When you consider the gravity of the moment and the inheritance, is it any wonder that Jesus last will and testament recorded not only in Matthew 26 but also in Mark 14 and a third time in Luke 22? In these three instances, the foundation of all our comfort and forgiveness in the Lord’s Supper came from the mouth of Jesus Himself. They were spoken in the intimate circle of believers. Jesus took the bread of the Passover, gave thanks, told the disciples what they were receiving in no uncertain terms: “This is my body, given for you for the forgiveness of sins.” If He had meant something different, there were other ways of speaking about this meal. But considering the gravity of the moment and the weakness of his disciples’ flesh, Jesus spoke directly and plainly. “In the same way, after supper he took the cup.” What is in the cup at Passover? Ask any orthodox Jew. It’s the same today as it has been since the first Passover in Egypt—the fermented fruit of the vine. So we are drinking wine. But Jesus did not stop there. He blessed it and gave it to them saying, “Drink from it all of you. This cup is the new testament in my blood which is poured out for you for the forgiveness of sins.” Again, if he had meant to say that the wine was something different from His blood, He had other ways to say it. But in the graveness of the moment, He said precisely what He meant. This wine is His blood, not a representation, not a mere symbol, but His blood, which would He poured out for them on that following morn.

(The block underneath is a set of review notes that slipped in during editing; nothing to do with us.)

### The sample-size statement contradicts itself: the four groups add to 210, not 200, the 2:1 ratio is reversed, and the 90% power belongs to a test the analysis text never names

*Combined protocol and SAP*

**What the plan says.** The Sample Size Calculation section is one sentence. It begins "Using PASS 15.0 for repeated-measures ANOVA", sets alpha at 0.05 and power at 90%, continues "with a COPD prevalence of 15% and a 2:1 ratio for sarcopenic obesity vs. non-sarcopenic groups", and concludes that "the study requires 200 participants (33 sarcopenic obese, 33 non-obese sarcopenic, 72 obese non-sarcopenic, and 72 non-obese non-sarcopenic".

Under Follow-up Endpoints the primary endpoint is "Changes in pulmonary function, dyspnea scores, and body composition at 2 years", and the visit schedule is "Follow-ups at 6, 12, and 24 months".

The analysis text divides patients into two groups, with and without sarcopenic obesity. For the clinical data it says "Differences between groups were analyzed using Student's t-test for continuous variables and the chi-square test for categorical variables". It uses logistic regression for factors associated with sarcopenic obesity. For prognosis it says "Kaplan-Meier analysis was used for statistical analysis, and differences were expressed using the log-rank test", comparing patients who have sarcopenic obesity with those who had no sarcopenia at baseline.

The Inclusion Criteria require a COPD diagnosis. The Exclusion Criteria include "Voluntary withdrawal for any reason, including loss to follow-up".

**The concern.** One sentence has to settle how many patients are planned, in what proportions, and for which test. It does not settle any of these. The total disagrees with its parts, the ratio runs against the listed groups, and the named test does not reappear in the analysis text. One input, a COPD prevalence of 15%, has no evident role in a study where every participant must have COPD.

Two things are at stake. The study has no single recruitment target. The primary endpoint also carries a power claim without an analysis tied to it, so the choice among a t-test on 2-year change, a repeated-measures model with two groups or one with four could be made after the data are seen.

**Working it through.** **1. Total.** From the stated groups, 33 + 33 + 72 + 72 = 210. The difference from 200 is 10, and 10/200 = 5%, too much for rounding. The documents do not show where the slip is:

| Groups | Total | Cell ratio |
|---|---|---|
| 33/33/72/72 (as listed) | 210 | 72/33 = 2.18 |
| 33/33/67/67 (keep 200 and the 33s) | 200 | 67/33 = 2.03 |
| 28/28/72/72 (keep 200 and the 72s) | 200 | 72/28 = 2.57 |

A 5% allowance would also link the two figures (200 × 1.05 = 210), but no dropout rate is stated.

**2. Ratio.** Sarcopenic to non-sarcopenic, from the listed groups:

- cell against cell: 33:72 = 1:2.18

Now sinful human reason breaks in and raises every kind of objection. “How can Jesus give them his body and blood when he hasn’t even died yet?” Reason then measures Jesus’ stature and waist size and taunts, “How can this man give Christians of all generations His body to eat? Surely He will not last a single generation!” Or “Oh how disgusting, cannibalism! The very idea of eating flesh and drinking blood! Must we be such barbarians?” If you want to take exception to this sacrament because it’s illogical or distasteful, you are walking on a slippery slope. For the Holy Spirit has given us a thousand other mysteries that are equally contrary to reason and repugnant to so-called enlightened 21st-century mind. Remember the questions we asked earlier this Season? How can Jesus be fully God and fully man at the same time? How can a virgin be a mother? How can God be three and at the same time be one? Indeed God hides His gracious acts behind the foolishness of preaching the cross, which should be a characteristic of God to which we have become profoundly accustomed.
When we become the teacher and we insist that the Holy Spirit take notes from us, then we have given ourselves over to a sin that robs us of eternal salvation. For then we despise the words of the Holy Spirit, and we call our Savior a liar while making ourselves to be the god.